Catholic and looking for love online

David and Tricia Nevarez at their wedding. Photo: Courtesy of David Nevarez.

Online dating used to have a certain stigma: If you have to go online to find your significant other, then you must be socially inept. But today that stereotype is gone. Driven by a desire to find someone who shares their faith and not because they lack social skills, Catholics of all ages are turning to online dating to meet their spouses.

Why are people no longer relying on conventional methods to find their spouse? Three couples, David and Tricia Nevarez, Jonathan and Adrienne Farrow, and Meg and Jim Huening, reveal their reasons for looking online. founder met his wife on his own site

After college, David Nevarez, 51, looked at online dating sites to find a fellow Catholic but came up with nothing.

“The only religious site I found had all Protestants and no Catholics, so a light went off and I realized this was something that needed to get created,” he said.

Following the guidance of the Holy Spirit, David founded in 1997. Since the website started, David has seen the stigma leave and membership increase.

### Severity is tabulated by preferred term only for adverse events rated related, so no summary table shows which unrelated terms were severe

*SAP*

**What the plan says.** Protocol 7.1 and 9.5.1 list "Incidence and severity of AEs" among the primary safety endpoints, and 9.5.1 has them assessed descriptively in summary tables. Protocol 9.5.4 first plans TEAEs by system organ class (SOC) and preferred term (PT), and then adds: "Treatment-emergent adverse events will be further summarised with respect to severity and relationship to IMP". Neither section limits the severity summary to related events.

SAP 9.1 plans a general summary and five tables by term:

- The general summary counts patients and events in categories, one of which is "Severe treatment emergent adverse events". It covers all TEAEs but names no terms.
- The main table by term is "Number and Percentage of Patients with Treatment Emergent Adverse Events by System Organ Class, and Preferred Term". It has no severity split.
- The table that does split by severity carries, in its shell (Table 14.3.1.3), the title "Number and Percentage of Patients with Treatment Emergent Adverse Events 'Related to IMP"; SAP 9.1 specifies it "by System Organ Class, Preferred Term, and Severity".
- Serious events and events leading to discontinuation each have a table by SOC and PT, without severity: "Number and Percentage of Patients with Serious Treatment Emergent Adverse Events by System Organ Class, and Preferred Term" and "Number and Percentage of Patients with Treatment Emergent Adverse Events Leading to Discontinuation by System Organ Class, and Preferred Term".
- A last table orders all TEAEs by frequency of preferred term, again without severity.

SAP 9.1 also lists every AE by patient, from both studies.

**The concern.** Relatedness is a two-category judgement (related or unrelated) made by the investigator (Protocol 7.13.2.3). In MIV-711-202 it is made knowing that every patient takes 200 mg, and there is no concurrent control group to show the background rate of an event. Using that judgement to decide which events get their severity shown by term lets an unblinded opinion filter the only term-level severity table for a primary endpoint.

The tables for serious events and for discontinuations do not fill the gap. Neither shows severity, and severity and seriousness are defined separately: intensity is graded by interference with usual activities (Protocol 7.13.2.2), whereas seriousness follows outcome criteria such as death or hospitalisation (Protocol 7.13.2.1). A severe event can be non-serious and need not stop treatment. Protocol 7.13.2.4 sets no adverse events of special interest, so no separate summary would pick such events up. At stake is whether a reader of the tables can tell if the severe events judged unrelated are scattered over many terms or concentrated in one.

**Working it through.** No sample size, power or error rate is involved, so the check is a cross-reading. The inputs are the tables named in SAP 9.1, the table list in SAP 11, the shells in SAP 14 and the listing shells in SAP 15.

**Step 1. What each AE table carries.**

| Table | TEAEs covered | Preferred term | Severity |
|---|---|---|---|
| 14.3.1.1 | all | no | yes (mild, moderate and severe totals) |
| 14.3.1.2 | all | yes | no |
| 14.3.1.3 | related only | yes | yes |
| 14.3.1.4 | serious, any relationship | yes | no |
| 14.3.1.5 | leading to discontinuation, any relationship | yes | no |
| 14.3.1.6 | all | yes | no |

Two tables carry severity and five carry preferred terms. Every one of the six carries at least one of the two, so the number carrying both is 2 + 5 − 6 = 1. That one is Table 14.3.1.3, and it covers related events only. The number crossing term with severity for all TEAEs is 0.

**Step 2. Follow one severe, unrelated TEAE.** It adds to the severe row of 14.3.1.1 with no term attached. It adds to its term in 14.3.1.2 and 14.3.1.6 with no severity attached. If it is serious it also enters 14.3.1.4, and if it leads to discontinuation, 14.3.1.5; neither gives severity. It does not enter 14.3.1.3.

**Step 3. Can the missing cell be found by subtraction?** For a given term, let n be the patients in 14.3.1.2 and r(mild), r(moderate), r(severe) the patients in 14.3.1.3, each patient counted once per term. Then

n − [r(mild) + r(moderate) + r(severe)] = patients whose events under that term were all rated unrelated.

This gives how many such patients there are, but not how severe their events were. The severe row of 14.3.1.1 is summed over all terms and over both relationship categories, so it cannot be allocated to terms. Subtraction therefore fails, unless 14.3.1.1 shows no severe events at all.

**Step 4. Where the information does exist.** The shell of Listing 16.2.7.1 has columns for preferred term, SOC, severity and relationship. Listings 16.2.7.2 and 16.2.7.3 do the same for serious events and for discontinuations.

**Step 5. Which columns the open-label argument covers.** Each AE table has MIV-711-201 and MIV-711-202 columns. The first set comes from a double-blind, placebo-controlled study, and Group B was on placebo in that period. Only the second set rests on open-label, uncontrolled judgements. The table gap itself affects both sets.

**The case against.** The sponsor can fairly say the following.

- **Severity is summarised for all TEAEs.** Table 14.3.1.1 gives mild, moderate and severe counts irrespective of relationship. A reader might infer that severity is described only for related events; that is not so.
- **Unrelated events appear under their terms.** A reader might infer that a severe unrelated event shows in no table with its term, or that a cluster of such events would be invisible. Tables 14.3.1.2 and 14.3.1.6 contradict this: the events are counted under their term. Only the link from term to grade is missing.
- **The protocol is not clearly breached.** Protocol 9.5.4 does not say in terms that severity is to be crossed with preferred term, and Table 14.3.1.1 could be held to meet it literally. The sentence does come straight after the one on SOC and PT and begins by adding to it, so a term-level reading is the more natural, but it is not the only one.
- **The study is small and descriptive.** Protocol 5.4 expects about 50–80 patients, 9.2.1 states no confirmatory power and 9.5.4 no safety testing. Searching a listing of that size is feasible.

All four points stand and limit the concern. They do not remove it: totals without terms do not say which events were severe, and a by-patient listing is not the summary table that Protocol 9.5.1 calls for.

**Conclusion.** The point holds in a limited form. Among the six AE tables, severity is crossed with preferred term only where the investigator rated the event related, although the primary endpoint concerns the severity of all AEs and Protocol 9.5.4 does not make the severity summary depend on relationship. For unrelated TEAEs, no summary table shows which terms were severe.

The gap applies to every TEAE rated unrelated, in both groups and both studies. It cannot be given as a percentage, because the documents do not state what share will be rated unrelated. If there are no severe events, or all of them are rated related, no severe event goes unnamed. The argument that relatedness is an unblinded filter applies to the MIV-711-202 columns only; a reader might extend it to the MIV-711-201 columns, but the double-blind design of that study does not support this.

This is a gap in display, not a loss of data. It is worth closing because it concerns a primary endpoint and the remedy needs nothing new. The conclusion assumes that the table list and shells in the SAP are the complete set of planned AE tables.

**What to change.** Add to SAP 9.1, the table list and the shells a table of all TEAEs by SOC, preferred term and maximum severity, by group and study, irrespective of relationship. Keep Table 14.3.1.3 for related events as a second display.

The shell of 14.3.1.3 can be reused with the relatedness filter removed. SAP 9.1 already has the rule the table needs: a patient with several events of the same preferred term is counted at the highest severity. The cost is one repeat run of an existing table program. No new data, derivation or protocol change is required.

“I think this changed when the mass media began embracing it. You saw shows like Oprah showcasing how wonderful online dating could be,” he said.

Likewise, he believes the busy American lifestyle has contributed to the shift.

“People get so busy, and there are so many distractions today, that carving out time for personal interactions sometimes takes a backseat to everything else,” he said. “After people leave college, they see their dating pool, … and sites like ours are a perfect way for them to connect to other Catholics looking for others who share their faith.”